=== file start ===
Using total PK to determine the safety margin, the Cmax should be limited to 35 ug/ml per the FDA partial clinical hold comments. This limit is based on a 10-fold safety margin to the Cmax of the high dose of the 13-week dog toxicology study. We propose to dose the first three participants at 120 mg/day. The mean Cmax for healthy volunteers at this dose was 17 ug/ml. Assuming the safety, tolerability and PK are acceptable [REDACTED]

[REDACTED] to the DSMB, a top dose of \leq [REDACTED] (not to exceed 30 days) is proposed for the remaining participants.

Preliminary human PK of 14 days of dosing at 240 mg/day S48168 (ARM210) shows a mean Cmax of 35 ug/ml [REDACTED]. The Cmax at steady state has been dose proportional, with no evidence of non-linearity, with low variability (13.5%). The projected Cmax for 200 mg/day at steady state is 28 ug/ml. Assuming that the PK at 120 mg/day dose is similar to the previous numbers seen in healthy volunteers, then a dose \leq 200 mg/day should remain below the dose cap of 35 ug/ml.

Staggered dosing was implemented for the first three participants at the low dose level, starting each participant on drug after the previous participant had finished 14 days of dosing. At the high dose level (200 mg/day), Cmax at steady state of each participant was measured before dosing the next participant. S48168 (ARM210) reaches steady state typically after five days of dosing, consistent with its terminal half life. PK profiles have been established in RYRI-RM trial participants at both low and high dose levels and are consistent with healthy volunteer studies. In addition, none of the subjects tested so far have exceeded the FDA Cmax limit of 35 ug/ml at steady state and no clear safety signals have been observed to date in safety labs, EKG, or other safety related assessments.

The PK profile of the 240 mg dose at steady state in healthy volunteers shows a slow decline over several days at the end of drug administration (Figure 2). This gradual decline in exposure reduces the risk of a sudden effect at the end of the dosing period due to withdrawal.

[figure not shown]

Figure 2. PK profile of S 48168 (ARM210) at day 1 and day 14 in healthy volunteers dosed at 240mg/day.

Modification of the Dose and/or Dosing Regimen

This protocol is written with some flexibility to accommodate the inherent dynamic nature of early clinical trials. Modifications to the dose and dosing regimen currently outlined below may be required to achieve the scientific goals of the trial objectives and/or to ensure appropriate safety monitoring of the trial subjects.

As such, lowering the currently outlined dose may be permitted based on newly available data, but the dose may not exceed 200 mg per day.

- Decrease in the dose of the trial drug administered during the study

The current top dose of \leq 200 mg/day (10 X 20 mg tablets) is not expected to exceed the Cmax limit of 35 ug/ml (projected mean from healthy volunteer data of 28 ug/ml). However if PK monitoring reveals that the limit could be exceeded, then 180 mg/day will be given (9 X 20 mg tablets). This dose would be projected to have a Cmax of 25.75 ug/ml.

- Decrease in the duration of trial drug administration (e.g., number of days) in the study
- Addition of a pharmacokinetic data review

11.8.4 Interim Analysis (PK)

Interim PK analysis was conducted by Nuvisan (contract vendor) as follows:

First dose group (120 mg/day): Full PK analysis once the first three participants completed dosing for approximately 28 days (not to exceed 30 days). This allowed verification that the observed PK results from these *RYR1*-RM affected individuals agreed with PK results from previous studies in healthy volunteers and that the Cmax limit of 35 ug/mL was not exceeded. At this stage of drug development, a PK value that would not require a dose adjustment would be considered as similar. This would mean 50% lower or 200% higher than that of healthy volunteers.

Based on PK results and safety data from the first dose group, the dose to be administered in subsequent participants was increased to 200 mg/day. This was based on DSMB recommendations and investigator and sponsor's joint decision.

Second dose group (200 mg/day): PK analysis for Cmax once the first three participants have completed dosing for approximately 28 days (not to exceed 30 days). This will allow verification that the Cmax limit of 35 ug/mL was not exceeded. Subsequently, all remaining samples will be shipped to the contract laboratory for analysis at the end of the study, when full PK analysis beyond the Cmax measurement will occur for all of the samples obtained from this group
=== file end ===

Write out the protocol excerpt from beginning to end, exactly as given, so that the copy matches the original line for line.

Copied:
Using total PK to determine the safety margin, the Cmax should be limited to 35 ug/ml per the FDA partial clinical hold comments. This limit is based on a 10-fold safety margin to the Cmax of the high dose of the 13-week dog toxicology study. We propose to dose the first three participants at 120 mg/day. The mean Cmax for healthy volunteers at this dose was 17 ug/ml. Assuming the safety, tolerability and PK are acceptable [REDACTED]

[REDACTED] to the DSMB, a top dose of \leq [REDACTED] (not to exceed 30 days) is proposed for the remaining participants.

Preliminary human PK of 14 days of dosing at 240 mg/day S48168 (ARM210) shows a mean Cmax of 35 ug/ml [REDACTED]. The Cmax at steady state has been dose proportional, with no evidence of non-linearity, with low variability (13.5%). The projected Cmax for 200 mg/day at steady state is 28 ug/ml. Assuming that the PK at 120 mg/day dose is similar to the previous numbers seen in healthy volunteers, then a dose \leq 200 mg/day should remain below the dose cap of 35 ug/ml.

Staggered dosing was implemented for the first three participants at the low dose level, starting each participant on drug after the previous participant had finished 14 days of dosing. At the high dose level (200 mg/day), Cmax at steady state of each participant was measured before dosing the next participant. S48168 (ARM210) reaches steady state typically after five days of dosing, consistent with its terminal half life. PK profiles have been established in RYRI-RM trial participants at both low and high dose levels and are consistent with healthy volunteer studies. In addition, none of the subjects tested so far have exceeded the FDA Cmax limit of 35 ug/ml at steady state and no clear safety signals have been observed to date in safety labs, EKG, or other safety related assessments.

The PK profile of the 240 mg dose at steady state in healthy volunteers shows a slow decline over several days at the end of drug administration (Figure 2). This gradual decline in exposure reduces the risk of a sudden effect at the end of the dosing period due to withdrawal.

[figure not shown]

Figure 2. PK profile of S 48168 (ARM210) at day 1 and day 14 in healthy volunteers dosed at 240mg/day.

Modification of the Dose and/or Dosing Regimen

This protocol is written with some flexibility to accommodate the inherent dynamic nature of early clinical trials. Modifications to the dose and dosing regimen currently outlined below may be required to achieve the scientific goals of the trial objectives and/or to ensure appropriate safety monitoring of the trial subjects.

As such, lowering the currently outlined dose may be permitted based on newly available data, but the dose may not exceed 200 mg per day.

- Decrease in the dose of the trial drug administered during the study

The current top dose of \leq 200 mg/day (10 X 20 mg tablets) is not expected to exceed the Cmax limit of 35 ug/ml (projected mean from healthy volunteer data of 28 ug/ml). However if PK monitoring reveals that the limit could be exceeded, then 180 mg/day will be given (9 X 20 mg tablets). This dose would be projected to have a Cmax of 25.75 ug/ml.

- Decrease in the duration of trial drug administration (e.g., number of days) in the study
- Addition of a pharmacokinetic data review

11.8.4 Interim Analysis (PK)

Interim PK analysis was conducted by Nuvisan (contract vendor) as follows:

First dose group (120 mg/day): Full PK analysis once the first three participants completed dosing for approximately 28 days (not to exceed 30 days). This allowed verification that the observed PK results from these *RYR1*-RM affected individuals agreed with PK results from previous studies in healthy volunteers and that the Cmax limit of 35 ug/mL was not exceeded. At this stage of drug development, a PK value that would not require a dose adjustment would be considered as similar. This would mean 50% lower or 200% higher than that of healthy volunteers.

Based on PK results and safety data from the first dose group, the dose to be administered in subsequent participants was increased to 200 mg/day. This was based on DSMB recommendations and investigator and sponsor's joint decision.

Second dose group (200 mg/day): PK analysis for Cmax once the first three participants have completed dosing for approximately 28 days (not to exceed 30 days). This will allow verification that the Cmax limit of 35 ug/mL was not exceeded. Subsequently, all remaining samples will be shipped to the contract laboratory for analysis at the end of the study, when full PK analysis beyond the Cmax measurement will occur for all of the samples obtained from this group